1902 Victorian

Bringing our old house out of the disco era and back into the Victorian.

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Tuesday, June 14, 2005

Return of Tina Tingles

The heat gun and I spent a lot of time together this weekend. After the all-day paintfest on Saturday, Darwin wanted to retire to the couch and watch TV on Sunday. I, on the other hand, still felt restless.

The only thing I really could do was work on stripping the entry hall paint, so that's what I did.

Here's my progress so far (not shown is another doorway that's in about the same state of strippedness as the one on the left)



Notice how the stripping stops at a certain height on each piece of trim. That's how far I can reach without getting on a ladder. I don't do well with heights, so I'm putting that part off till last.

When I got bored with stripping trim, I decided to try out the heat gun on the 1890s walnut bed I bought at the Antique Alley sale. It has what a friend told me is called "alligatoring" (or something like that) - little bumps in the paint caused by long exposure to gas heat (or something like that) - so I wasn't sure how it would do.

The paint was very weird. I'm used to my woodwork, where there is only one thin layer of paint (no primer), and the heat makes large bubbles that come off in flakes. This paint was sticky and gooey and didn't flake off at all. When I aimed the heat gun, all the little alligator bumps started bubbling, and I had to push the scraper along as far as I could, pushing the paint goo ahead of it, then wipe off as much as I could on a piece of cardboard I kept nearby for this purpose. Much of the goo stayed stuck to the scraper. It was hard to get the details because you couldn't go back and forth at all - only in one direction and only one swipe.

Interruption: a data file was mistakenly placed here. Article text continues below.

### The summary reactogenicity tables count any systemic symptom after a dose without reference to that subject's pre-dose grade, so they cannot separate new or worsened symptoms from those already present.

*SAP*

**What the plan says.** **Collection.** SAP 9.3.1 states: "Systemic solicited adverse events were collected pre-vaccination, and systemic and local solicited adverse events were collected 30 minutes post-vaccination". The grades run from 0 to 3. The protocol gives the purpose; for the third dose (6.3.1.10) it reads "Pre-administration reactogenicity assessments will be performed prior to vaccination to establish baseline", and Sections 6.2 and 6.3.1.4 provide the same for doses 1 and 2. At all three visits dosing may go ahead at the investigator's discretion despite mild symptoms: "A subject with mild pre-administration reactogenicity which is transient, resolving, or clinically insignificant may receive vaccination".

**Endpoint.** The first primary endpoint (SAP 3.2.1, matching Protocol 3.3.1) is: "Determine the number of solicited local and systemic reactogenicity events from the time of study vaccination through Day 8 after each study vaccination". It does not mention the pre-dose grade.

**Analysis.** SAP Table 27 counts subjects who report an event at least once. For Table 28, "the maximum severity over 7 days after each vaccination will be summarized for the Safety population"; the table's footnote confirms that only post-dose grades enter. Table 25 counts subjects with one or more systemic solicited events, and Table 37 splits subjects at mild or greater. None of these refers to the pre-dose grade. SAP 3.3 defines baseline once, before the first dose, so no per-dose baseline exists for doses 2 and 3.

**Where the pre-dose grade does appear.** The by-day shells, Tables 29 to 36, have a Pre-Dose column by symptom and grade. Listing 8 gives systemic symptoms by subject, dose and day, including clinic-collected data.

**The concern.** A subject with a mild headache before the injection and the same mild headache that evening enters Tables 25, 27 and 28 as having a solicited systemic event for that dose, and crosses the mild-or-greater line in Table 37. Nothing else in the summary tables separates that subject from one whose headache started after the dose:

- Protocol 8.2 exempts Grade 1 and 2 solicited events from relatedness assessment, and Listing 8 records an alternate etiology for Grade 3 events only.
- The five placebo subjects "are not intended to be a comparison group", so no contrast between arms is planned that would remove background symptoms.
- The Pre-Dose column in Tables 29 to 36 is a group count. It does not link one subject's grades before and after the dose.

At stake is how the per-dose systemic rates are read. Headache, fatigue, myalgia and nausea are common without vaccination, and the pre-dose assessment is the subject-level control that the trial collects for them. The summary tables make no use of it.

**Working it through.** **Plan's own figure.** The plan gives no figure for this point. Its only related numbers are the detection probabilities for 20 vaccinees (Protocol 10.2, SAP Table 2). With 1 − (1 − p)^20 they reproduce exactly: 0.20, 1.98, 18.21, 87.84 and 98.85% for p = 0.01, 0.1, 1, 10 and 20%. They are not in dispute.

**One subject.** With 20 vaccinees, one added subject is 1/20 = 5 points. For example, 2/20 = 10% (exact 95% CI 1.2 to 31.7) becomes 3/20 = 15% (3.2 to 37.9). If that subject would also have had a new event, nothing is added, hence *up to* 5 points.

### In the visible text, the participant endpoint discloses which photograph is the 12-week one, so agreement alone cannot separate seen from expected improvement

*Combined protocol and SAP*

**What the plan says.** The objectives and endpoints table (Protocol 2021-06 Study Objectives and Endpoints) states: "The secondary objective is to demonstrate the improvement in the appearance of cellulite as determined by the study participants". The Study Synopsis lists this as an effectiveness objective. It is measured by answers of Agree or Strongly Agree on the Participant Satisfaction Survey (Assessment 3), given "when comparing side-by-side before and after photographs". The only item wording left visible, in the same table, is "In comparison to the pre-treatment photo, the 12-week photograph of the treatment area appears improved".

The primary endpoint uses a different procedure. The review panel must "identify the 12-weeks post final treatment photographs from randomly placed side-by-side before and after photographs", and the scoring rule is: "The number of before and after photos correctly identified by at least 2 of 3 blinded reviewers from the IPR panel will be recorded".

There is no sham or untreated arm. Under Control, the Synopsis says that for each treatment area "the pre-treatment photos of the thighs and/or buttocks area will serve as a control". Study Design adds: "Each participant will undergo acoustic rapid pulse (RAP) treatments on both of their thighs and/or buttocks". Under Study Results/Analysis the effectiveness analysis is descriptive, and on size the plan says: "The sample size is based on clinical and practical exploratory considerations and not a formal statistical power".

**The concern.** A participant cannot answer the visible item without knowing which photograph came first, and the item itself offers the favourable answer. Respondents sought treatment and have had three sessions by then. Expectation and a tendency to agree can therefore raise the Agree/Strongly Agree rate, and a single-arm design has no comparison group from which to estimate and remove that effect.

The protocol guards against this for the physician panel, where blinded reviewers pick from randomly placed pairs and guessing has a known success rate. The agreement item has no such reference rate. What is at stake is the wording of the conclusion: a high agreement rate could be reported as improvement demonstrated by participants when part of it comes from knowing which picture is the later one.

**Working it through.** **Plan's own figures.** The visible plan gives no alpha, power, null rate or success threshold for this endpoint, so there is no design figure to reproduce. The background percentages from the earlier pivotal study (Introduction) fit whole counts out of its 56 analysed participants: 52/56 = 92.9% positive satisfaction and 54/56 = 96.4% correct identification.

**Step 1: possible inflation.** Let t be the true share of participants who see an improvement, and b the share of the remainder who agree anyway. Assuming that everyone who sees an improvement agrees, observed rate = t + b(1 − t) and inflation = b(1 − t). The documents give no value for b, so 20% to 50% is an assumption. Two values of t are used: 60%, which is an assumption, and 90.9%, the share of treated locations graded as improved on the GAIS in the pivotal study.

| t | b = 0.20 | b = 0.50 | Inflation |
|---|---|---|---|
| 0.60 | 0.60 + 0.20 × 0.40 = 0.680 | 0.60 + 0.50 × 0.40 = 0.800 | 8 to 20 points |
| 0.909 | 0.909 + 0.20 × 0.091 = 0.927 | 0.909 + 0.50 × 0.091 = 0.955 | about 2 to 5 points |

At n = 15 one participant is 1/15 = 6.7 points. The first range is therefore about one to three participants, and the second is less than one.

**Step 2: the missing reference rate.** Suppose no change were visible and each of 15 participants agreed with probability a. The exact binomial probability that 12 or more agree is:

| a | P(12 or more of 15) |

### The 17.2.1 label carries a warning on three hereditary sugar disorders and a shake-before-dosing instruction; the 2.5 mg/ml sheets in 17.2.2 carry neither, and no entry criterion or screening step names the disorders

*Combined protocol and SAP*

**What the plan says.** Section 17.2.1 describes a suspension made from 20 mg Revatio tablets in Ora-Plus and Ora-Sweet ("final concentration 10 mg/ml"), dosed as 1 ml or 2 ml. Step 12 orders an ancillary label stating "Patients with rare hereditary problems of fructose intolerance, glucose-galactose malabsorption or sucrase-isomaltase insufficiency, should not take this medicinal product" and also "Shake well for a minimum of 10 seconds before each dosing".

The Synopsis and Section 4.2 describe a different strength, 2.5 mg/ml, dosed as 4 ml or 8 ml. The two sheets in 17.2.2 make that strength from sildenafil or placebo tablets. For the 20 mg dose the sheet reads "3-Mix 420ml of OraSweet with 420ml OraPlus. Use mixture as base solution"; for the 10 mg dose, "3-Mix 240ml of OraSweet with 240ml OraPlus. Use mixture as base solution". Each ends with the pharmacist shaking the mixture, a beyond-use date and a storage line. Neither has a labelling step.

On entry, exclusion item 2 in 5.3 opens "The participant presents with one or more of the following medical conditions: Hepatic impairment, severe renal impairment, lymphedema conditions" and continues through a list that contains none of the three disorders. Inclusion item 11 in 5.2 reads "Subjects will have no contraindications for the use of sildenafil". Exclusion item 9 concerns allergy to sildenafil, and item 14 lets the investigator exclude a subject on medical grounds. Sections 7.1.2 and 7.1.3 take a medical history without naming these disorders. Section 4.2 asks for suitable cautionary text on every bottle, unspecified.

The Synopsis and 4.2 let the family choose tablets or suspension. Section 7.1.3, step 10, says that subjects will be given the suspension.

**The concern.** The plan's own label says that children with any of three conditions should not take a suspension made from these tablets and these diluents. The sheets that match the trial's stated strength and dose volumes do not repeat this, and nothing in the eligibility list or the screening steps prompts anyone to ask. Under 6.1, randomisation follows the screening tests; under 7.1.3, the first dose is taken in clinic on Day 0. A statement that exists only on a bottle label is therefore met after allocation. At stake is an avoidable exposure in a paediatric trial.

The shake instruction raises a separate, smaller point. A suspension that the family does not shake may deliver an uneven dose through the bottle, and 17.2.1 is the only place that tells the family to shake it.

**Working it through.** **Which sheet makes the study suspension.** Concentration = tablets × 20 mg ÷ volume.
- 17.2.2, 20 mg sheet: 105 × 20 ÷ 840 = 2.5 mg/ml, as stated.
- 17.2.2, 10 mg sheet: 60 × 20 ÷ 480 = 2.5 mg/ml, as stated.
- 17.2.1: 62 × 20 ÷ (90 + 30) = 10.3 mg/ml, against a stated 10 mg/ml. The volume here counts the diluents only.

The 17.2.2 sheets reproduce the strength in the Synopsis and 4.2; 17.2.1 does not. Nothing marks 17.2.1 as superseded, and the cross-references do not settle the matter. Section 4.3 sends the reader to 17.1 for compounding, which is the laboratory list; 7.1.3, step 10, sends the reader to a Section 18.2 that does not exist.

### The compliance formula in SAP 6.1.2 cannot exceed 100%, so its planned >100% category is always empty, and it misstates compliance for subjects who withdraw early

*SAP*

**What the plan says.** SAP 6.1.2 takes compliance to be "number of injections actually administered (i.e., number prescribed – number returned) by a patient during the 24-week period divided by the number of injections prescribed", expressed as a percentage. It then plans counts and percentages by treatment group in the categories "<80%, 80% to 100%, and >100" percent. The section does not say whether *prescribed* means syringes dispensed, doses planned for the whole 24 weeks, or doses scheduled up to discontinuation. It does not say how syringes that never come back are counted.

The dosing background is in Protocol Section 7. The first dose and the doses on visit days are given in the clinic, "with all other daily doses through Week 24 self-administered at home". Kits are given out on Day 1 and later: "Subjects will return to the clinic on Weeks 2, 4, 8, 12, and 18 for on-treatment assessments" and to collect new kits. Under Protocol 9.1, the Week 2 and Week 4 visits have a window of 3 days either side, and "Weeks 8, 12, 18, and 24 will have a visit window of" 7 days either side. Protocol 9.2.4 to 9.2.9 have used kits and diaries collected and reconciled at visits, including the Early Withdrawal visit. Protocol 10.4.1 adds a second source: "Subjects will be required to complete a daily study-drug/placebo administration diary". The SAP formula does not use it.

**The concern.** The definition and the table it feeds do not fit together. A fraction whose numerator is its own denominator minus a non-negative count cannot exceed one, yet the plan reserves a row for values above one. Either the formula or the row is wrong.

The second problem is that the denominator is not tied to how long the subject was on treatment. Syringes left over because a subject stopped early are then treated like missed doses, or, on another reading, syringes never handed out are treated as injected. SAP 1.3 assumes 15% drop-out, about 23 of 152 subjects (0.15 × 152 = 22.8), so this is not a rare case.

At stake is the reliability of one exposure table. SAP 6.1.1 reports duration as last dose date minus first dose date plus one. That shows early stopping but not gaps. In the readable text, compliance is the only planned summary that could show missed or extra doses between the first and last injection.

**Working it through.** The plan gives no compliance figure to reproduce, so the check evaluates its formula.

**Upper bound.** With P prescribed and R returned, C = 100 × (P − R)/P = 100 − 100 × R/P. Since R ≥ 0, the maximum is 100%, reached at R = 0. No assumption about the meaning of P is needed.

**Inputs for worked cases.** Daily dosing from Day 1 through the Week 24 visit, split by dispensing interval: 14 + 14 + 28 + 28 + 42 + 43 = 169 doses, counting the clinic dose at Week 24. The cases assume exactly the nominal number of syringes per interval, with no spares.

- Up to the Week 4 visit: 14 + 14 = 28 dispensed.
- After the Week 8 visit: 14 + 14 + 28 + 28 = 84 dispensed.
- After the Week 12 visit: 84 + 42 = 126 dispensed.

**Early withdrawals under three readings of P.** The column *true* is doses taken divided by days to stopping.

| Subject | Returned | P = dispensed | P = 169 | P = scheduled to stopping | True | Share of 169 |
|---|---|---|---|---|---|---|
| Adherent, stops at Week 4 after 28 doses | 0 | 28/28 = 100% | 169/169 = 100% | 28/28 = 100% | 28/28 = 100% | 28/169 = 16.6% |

So now I'm wondering ... is this difference in texture related to lead paint vs. non-lead paint? Or maybe really old paint vs. not-so-old paint. Has anyone had experience with stripping the two? On the mantel, there was an older layer of paint under the current white layer, and it seemed to be a little stickier, too.

If it's true that lead paint reacts to the heat gun by getting sticky and gooey, I don't feel worried about the lead dust effects at all. This stuff created virtually no dust because it hardened into hairball-like pellets that would only create dust if you stepped on them.

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4 Comments:

derek said...

It could be shellac, we have a thick coat of shellac under the paint on our woodwork. It's really gooey.

11:57 AM  
Anonymous said...

Bad news - alligatoring is a tell-tale mark of lead paint. That's exactly how it breaks down - into little square and rectangle chips. There's probably something online about it. There's a picture in slide 20 here:
siri.uvm.edu/ppt/leadhaz/leadhaz.ppt
and your hardware store should have a cheap ($10) tester kit that you can use.
Good luck!
Faster Pussycat

12:01 PM  
Greg said...

My experience is that the alligatoring is the shellac under the paint. This is a good thing is some ways. The shellac puts a protective layer between the paint and wood grain, so it is easier to get to bare wood. See if it breaks down with rubbing alcohol. If so, it is shellac. As for the possibility of lead paint, it would be a miracle if your house or that bed didn't have lead paint. Just assume it is all lead paint. A good respirator and cross ventilation will take care of any lead fumes you create, and vacuum and mop and paint chips you scrap off and you will be fine. I use a shop vac to get them up. Less dust. I've stripped acres of lead paint and have never had a problem.

2:02 PM  
Kristin said...

I don't think I was clear in my post ... I have no doubt that the old bed is painted with lead paint. I'm wondering about what's on my trim. I didn't realize there was a lead tester thing for $10; I think I'll get it just for my own curiosity. I'm not very worried about lead paint, since we don't have children. I always take care of all the mess right away after scraping, too ... don't want to tempt the kitties.

2:09 PM  

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